Black and White

             In BLACK AND WHITE, writer-director James Toback offers his
     meditations on the state of race relations in America at the turn of the
     millennium. It is his contention that hip-hop music (and its relevant
     ancillaries) serve as a link between the races. (This is not novel territory
     for features;
WHITEBOYS filtered the same premise through Iowa farm
     boys who fancied themselves rappin' "gangstas.") Toback has stated that
     he worked closely with members of the Wu-Tang Clan to ensure the
     authenticity of the film, yet despite all these purported good intentions,
     something is missing. Perhaps it is a sense of history. The culture of
     white Americans has often subsumed ethnic influences, especially in
     terms of music. Consider that jazz, rhythm and blues, even rock and roll
     were idioms of Black culture that were transubstantiated into something
     "popular." It was a given that inevitably white teens would embrace
     hip-hop and rap.

             James Toback has brought together a large and intriguing cast
     drawn from the worlds of modeling (Bijou Phillips, Claudia Schiffer),
     acting (Brooke Shields, Ben Stiller), athletics (Allan Houston, Mike Tyson)
     and music (Power, Raekwon) to enact his theory. Parts of the film
     were scripted (the subplot involving Schiffer, Stiller and Houston) while
     much of it was improvised and that dichotomy makes for uneven results.
     Right from the start, Toback set out to shock and confront the audience.
     He opens on school kids running across a threesome in
flagrante delicto
     in Central Park and quickly moves to the posh home of one of the girls
     (the squeaky-voiced Phillips), a disaffected teen who sports a fake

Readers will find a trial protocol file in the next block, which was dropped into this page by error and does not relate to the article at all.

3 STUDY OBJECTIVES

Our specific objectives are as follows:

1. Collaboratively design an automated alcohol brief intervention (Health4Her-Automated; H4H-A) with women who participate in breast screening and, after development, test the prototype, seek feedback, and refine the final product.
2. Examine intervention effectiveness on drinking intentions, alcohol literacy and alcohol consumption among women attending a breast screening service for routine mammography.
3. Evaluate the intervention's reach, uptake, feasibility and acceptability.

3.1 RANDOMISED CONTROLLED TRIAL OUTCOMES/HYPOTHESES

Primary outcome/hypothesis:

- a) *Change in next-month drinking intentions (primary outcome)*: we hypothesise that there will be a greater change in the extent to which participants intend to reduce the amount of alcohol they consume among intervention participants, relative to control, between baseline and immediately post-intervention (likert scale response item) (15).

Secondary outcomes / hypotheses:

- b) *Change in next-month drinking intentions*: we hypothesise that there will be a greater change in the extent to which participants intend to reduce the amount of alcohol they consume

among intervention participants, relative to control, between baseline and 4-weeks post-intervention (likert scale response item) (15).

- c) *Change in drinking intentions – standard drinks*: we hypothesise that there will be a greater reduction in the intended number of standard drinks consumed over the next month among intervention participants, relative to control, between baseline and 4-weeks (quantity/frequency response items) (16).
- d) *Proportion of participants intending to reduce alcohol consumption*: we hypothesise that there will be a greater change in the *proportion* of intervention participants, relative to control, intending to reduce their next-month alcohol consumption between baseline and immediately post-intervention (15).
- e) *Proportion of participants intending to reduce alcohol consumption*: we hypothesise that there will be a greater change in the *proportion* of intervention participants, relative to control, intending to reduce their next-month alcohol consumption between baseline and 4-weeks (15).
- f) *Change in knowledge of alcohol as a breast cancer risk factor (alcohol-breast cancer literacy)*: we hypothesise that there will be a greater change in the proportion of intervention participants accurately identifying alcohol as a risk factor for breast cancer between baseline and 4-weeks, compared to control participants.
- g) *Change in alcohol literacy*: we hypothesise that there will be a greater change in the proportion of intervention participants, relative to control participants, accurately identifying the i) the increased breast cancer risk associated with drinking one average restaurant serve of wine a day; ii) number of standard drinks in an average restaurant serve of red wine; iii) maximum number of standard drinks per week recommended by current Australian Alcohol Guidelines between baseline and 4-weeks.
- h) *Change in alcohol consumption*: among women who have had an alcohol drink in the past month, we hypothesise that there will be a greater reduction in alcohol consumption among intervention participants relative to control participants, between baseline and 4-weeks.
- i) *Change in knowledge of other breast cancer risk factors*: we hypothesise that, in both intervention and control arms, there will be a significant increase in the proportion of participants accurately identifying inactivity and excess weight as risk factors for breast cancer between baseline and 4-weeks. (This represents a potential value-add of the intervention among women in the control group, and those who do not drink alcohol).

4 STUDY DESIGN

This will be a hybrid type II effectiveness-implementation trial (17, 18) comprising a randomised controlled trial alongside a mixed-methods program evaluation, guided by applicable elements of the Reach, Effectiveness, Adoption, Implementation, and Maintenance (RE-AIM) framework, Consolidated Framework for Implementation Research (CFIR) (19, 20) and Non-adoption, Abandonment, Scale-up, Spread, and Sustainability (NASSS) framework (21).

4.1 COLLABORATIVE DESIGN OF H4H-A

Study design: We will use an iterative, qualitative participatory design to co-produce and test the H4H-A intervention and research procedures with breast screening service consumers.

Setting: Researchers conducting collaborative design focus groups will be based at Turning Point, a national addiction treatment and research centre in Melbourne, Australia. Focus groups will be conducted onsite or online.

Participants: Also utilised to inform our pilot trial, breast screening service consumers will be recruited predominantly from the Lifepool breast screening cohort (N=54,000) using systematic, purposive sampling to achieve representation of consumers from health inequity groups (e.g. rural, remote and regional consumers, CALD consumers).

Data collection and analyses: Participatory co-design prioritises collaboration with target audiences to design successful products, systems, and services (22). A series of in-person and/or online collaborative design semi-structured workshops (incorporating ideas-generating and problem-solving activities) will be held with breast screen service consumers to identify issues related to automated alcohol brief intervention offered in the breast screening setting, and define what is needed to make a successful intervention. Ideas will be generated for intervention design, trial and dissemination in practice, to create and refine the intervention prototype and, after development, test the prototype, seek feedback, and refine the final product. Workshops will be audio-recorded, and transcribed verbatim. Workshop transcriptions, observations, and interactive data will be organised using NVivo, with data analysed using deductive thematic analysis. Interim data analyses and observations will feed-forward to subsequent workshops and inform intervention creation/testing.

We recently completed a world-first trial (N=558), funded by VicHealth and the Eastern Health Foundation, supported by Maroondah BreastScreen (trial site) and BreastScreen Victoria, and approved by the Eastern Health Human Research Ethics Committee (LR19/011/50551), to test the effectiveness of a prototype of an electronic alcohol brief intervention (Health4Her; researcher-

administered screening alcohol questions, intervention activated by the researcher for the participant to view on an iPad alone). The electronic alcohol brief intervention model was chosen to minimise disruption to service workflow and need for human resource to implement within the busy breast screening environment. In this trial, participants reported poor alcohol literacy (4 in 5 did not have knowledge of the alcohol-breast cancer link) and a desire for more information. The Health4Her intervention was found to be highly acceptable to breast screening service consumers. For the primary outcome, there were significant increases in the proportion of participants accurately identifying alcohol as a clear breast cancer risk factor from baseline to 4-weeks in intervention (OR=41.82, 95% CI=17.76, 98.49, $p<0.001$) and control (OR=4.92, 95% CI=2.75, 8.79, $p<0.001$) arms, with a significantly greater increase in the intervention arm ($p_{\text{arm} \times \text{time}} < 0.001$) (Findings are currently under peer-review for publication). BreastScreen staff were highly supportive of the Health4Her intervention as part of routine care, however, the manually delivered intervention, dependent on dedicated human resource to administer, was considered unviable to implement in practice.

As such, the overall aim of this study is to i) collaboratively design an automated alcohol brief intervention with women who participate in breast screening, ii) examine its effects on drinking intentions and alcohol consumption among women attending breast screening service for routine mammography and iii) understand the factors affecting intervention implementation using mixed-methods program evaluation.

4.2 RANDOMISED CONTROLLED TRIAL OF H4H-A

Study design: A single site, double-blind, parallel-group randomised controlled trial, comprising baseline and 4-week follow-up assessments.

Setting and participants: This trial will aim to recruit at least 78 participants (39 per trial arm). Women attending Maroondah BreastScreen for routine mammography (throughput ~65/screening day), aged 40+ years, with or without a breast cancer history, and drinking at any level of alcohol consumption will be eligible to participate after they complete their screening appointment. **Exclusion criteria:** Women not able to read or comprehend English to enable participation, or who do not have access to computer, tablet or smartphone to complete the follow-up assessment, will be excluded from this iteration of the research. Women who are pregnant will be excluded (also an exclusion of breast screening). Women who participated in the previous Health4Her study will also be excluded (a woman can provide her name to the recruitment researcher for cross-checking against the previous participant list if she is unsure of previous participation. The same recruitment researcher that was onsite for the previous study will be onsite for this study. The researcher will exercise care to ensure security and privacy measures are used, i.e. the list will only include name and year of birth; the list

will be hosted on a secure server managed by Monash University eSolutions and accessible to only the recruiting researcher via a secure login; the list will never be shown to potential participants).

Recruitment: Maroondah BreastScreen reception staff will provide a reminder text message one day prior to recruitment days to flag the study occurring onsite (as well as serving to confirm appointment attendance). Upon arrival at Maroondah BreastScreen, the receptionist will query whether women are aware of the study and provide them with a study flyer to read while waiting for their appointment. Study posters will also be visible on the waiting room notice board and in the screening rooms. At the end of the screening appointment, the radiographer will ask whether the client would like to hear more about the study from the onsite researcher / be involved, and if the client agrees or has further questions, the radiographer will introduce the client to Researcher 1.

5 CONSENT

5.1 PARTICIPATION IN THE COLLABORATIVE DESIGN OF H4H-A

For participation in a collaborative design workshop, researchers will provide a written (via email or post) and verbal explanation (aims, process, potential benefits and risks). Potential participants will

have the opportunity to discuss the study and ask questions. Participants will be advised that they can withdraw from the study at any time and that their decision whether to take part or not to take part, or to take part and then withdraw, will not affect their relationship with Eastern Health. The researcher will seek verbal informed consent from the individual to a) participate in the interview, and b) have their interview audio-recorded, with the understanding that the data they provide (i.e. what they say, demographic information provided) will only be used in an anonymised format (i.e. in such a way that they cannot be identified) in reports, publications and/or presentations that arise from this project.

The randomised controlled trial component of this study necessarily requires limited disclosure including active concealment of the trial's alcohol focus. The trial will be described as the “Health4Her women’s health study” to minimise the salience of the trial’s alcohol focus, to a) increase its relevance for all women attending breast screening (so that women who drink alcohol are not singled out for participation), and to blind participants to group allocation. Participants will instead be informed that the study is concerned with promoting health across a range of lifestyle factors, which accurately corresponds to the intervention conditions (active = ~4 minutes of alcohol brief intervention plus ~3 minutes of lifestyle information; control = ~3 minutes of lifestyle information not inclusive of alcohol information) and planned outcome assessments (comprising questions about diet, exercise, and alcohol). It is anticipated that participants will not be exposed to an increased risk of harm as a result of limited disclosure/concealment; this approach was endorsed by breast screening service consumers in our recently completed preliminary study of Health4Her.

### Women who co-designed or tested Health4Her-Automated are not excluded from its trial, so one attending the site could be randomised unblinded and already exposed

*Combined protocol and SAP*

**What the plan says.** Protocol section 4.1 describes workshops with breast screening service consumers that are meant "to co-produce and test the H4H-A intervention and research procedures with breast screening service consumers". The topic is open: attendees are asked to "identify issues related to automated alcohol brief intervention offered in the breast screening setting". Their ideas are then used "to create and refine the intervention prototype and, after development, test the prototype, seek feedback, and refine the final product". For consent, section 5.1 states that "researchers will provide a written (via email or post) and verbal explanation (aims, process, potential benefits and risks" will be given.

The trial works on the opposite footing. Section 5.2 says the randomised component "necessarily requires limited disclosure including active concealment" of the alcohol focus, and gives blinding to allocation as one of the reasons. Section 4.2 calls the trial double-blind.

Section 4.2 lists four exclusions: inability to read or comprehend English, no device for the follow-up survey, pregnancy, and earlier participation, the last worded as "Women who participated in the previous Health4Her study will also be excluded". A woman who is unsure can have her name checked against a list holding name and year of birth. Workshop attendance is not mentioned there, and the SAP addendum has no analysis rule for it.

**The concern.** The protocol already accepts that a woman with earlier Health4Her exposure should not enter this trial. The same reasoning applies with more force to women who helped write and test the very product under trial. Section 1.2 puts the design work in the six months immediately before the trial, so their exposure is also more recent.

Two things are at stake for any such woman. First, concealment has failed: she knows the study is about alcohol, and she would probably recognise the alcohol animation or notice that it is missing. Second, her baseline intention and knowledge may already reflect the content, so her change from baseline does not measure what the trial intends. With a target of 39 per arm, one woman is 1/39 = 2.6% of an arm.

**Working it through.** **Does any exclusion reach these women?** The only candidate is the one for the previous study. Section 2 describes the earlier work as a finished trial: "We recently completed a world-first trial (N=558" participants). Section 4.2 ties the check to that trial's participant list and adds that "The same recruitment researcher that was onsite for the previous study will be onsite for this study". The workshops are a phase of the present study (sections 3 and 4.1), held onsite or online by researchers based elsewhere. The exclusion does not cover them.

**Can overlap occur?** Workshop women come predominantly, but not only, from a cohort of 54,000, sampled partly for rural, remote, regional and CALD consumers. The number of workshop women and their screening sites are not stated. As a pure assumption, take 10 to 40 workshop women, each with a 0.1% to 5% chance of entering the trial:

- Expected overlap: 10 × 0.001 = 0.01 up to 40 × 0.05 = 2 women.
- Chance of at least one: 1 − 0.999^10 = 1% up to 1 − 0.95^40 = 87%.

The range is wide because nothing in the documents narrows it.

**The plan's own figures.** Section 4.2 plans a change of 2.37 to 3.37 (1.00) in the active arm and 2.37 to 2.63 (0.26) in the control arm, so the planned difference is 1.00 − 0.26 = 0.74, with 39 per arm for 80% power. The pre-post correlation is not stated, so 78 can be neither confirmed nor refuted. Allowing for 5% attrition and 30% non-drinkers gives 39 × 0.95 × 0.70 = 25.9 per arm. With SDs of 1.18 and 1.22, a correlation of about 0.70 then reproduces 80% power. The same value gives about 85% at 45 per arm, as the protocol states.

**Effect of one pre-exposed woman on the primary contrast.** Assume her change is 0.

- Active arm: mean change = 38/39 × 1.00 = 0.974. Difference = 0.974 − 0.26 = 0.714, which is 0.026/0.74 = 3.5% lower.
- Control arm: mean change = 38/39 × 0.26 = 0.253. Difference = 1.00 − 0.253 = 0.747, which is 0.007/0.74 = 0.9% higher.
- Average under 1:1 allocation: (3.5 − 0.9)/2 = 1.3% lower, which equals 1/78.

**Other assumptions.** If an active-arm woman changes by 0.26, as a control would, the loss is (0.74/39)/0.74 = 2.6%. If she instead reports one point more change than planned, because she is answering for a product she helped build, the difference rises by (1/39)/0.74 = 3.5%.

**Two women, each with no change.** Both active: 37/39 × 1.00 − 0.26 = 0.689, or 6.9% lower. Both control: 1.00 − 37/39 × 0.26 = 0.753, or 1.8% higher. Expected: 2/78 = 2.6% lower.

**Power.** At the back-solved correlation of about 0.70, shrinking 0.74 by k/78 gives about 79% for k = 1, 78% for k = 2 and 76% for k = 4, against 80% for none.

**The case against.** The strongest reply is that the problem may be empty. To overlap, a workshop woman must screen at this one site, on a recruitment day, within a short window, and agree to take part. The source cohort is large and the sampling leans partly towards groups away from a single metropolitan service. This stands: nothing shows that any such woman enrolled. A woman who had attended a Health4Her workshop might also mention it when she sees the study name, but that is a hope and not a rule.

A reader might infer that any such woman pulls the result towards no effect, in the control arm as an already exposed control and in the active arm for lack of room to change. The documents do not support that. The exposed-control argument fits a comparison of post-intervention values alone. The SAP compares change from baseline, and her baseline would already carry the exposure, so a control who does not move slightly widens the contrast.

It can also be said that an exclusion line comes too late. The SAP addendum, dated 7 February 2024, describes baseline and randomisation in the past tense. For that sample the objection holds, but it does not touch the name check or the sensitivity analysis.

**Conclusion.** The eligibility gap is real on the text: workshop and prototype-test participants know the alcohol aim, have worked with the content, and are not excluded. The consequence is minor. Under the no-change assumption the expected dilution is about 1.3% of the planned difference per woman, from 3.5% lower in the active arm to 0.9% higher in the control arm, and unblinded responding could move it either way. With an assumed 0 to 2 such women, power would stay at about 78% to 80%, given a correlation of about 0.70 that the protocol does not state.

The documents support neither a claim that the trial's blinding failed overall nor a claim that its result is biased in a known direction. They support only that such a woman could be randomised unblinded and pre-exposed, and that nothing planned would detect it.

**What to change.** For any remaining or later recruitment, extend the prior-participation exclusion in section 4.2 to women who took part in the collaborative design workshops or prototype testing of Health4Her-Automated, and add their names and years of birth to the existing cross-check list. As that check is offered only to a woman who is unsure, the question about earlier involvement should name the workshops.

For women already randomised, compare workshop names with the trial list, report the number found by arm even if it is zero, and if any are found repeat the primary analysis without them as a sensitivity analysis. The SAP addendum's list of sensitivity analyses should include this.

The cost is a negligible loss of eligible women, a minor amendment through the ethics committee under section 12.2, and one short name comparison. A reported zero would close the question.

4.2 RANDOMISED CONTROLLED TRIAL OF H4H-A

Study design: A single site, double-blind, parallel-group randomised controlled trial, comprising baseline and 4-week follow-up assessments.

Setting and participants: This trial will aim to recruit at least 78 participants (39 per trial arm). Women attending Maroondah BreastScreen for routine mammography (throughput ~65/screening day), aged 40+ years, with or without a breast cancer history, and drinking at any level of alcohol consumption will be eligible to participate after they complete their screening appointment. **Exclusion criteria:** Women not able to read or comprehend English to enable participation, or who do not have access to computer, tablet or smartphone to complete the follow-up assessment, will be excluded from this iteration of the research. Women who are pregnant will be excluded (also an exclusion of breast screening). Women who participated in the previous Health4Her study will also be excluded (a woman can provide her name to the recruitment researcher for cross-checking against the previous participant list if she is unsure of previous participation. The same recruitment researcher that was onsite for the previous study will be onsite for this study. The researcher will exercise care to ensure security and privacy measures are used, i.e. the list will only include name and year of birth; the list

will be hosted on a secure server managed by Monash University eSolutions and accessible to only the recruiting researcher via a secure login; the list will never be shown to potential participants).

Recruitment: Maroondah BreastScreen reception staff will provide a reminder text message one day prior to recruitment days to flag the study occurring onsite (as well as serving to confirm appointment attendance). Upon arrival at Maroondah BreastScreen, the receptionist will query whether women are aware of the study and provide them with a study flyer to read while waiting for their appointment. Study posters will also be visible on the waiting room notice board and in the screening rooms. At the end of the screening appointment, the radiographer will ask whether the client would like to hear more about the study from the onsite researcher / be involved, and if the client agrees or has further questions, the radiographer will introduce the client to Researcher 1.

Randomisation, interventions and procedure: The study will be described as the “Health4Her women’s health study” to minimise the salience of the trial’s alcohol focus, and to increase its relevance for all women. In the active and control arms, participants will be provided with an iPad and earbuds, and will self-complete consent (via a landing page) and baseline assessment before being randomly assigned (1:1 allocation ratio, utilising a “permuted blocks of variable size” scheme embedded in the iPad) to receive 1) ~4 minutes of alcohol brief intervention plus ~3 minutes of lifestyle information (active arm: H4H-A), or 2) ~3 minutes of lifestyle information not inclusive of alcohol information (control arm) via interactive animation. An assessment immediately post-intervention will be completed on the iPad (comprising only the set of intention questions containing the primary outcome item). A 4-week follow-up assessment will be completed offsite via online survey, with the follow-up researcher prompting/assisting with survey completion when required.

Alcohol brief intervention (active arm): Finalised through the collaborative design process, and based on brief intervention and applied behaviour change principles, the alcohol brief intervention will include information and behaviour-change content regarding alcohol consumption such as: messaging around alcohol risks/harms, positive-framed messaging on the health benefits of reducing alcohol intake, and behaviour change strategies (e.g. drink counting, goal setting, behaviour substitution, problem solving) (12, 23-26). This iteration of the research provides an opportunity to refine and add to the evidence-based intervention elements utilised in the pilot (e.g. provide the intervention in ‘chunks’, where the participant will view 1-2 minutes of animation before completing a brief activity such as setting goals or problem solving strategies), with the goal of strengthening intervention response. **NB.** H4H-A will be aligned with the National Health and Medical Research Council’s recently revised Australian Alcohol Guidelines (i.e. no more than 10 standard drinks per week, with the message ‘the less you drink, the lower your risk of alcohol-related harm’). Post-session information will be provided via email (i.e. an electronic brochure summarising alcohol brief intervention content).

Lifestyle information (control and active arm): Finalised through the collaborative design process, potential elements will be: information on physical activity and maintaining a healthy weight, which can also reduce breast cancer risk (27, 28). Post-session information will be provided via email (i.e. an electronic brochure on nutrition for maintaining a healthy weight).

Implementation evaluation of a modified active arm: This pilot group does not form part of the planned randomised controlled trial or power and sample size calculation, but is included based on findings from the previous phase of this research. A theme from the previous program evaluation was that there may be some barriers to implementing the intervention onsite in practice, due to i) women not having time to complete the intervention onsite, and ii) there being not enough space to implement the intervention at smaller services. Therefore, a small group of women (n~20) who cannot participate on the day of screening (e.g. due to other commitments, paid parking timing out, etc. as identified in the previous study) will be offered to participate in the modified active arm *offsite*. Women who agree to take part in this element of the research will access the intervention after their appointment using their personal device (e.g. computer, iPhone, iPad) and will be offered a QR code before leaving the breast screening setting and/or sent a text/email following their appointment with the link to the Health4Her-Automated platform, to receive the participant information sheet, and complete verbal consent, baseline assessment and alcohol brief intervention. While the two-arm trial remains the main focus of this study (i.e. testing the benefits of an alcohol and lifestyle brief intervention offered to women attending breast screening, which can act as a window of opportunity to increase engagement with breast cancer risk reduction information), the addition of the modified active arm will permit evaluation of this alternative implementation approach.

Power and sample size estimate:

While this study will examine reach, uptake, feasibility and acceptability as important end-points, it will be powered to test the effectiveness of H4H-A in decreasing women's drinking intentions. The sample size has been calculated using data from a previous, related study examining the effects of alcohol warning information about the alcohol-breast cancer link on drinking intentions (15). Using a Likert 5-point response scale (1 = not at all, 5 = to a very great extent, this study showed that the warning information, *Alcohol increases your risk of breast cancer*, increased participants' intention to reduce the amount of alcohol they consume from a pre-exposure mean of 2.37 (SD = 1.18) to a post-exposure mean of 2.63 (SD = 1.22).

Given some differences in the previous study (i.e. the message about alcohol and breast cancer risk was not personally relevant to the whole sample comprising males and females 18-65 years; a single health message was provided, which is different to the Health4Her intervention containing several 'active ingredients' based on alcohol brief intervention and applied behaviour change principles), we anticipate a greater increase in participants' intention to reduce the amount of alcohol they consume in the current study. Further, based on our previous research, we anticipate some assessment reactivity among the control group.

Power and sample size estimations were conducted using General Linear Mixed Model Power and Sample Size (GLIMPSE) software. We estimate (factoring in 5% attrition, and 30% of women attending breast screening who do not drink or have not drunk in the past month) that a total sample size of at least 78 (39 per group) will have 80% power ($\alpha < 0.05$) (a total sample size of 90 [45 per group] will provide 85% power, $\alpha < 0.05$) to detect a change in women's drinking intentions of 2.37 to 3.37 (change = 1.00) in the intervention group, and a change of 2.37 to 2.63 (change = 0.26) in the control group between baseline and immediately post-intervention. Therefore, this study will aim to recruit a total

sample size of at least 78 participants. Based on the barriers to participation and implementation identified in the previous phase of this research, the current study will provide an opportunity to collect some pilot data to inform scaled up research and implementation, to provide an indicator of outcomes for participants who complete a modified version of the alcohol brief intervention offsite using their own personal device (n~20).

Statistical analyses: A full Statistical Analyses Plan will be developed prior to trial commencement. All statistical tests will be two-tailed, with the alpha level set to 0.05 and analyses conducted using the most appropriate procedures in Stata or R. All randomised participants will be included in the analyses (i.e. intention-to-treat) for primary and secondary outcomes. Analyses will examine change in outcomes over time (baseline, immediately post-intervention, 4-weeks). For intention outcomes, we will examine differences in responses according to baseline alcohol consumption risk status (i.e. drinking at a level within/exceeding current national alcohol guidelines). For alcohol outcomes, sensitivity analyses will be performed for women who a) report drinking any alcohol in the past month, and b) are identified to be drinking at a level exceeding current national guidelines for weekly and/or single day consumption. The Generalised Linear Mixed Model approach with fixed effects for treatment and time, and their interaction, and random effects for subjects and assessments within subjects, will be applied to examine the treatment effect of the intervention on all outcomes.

gold tooth and discourses in the rap vernacular much to the chagrin
     of her upper crust parents (John Bolger and Marla Maples). Phillips
     and her fellow students (who include Gaby Hoffman, Eddie Kaye
     Thomas and Elijah Wood) are approached by a dreadlocked
     documentary filmmaker (Shields) and her fey husband (an
     over-the-top Robert Downey Jr.)  to appear in a film Shields wants
     to shoot about white kids who like hip-hop. Revolving around this band
     are Houston's ballplayer who is bribed to throw a game, his grad student
     girlfriend (Schiffer) who expresses disappointment in his decision, the
     cop (Stiller) who set him up and then blackmails him into ratting out a
     childhood buddy (Power) which in turn leads to a murder.

             Overstuffed with plot and containing acting that ranges from
     amateurish to polished,
BLACK AND WHITE, which fails to deliver
     on Toback's premise, contains something to offend everyone. There
     are moments that crackle -- notably unscripted confrontations between
     Mike Tyson and Robert Downey Jr. and Tyson and Brooke Shields, but
     they are too few to redeem this mess. In attempting to do too much,
     Toback accomplishes nothing.

                                             Rating:       F
© 2008 by C. E. Murphy. All Rights Reserved.